The term collocation refers to conventional word combinations. They are usually easy to understand, but not so easy for a foreign learner to produce correctly. Some examples of collocations are given below:
A burning desire (BUT NOT a blazing desire)
A blazing row (BUT NOT a burning row)
A heavy smoker (BUT NOT a devoted smoker)
A devoted mother (BUT NOT a heavy mother)
Thanks a lot (BUT NOT Thank you a lot)
Change one’s mind (BUT NOT change one’s thoughts)
A golden opportunity (BUT NOT a golden chance)
Formation of collocations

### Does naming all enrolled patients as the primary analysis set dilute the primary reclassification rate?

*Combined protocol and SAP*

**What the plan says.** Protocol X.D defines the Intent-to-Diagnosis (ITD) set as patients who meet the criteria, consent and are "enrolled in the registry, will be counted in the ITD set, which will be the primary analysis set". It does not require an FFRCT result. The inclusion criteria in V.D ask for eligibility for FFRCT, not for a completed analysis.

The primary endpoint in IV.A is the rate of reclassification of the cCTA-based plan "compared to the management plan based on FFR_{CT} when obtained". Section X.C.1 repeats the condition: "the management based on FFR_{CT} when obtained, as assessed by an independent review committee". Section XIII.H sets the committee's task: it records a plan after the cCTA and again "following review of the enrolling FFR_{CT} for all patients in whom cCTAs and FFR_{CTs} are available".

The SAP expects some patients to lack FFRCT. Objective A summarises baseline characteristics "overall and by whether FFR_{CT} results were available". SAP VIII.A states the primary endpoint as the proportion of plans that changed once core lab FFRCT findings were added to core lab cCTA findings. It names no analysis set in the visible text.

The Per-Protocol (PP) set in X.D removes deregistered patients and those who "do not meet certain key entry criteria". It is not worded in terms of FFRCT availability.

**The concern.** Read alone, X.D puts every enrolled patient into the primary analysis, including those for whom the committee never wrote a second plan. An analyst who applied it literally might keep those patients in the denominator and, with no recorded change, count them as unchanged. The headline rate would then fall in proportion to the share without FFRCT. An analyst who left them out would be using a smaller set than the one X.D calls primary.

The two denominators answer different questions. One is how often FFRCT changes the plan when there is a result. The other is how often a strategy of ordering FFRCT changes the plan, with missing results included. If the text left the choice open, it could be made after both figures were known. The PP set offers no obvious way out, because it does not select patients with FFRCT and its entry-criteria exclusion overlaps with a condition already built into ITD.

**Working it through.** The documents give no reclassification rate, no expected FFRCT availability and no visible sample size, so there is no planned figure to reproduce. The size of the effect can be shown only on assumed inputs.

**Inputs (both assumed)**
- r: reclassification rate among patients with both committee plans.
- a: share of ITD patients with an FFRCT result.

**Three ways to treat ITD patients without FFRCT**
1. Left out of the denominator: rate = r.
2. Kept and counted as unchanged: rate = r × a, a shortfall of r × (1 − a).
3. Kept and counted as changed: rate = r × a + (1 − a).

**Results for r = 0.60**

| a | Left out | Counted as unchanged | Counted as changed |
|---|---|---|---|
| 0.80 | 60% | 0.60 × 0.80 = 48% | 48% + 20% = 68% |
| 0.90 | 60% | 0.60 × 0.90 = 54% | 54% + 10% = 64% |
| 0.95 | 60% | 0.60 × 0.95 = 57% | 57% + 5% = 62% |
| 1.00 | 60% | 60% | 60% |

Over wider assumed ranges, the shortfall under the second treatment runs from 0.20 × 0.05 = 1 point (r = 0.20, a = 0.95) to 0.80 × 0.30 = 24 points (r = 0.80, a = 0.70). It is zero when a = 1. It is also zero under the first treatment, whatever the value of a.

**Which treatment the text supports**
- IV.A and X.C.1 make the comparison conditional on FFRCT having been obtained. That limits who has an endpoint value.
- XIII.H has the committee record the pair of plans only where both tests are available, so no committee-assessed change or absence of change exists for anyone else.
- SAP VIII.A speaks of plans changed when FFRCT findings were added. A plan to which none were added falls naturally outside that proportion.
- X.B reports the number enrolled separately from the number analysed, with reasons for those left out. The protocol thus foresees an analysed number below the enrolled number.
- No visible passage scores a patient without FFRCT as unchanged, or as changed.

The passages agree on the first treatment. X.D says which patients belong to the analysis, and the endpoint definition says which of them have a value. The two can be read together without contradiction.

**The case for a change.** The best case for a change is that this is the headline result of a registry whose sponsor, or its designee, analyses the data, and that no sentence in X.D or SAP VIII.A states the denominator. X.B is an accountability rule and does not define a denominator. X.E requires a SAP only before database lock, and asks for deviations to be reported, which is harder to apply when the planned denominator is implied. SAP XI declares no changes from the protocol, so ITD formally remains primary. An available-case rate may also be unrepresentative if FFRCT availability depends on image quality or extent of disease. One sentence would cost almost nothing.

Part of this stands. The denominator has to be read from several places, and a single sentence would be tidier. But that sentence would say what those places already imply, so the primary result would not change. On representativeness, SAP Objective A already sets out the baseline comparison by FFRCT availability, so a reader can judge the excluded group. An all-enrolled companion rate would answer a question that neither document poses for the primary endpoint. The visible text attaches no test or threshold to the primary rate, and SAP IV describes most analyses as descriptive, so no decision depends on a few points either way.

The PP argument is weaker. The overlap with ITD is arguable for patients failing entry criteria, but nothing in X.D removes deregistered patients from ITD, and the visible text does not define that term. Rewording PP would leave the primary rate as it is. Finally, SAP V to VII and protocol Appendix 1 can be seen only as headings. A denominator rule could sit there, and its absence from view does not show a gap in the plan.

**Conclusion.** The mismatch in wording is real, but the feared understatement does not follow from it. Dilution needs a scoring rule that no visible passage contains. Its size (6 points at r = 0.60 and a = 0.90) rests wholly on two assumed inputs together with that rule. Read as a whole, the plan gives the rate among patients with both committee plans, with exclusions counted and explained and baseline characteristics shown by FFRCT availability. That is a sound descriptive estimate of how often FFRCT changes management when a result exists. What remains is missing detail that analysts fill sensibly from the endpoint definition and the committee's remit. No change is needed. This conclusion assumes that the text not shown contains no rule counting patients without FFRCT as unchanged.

Collocations are typically governed by conventions. In a sense they are idiomatic. You can, for example, think of many adjectives that can be used with the noun smoker to say that somebody smokes a lot. It just happens that English speakers use heavy, and not big, strong, fierce, hard or mad. A learner has to know these correct combinations in order to express the idea correctly.
A foreign learner who uses wrong combinations may still be understood, but he or she will not sound natural.
By situational language we refer to those expressions that are typically used in everyday situations.
check the oil (But not usually ‘inspect the oil’)
Keep somebody waiting (More natural than ‘make somebody wait)
Is it a direct flight? (More natural than ‘Does the plane go straight there?’)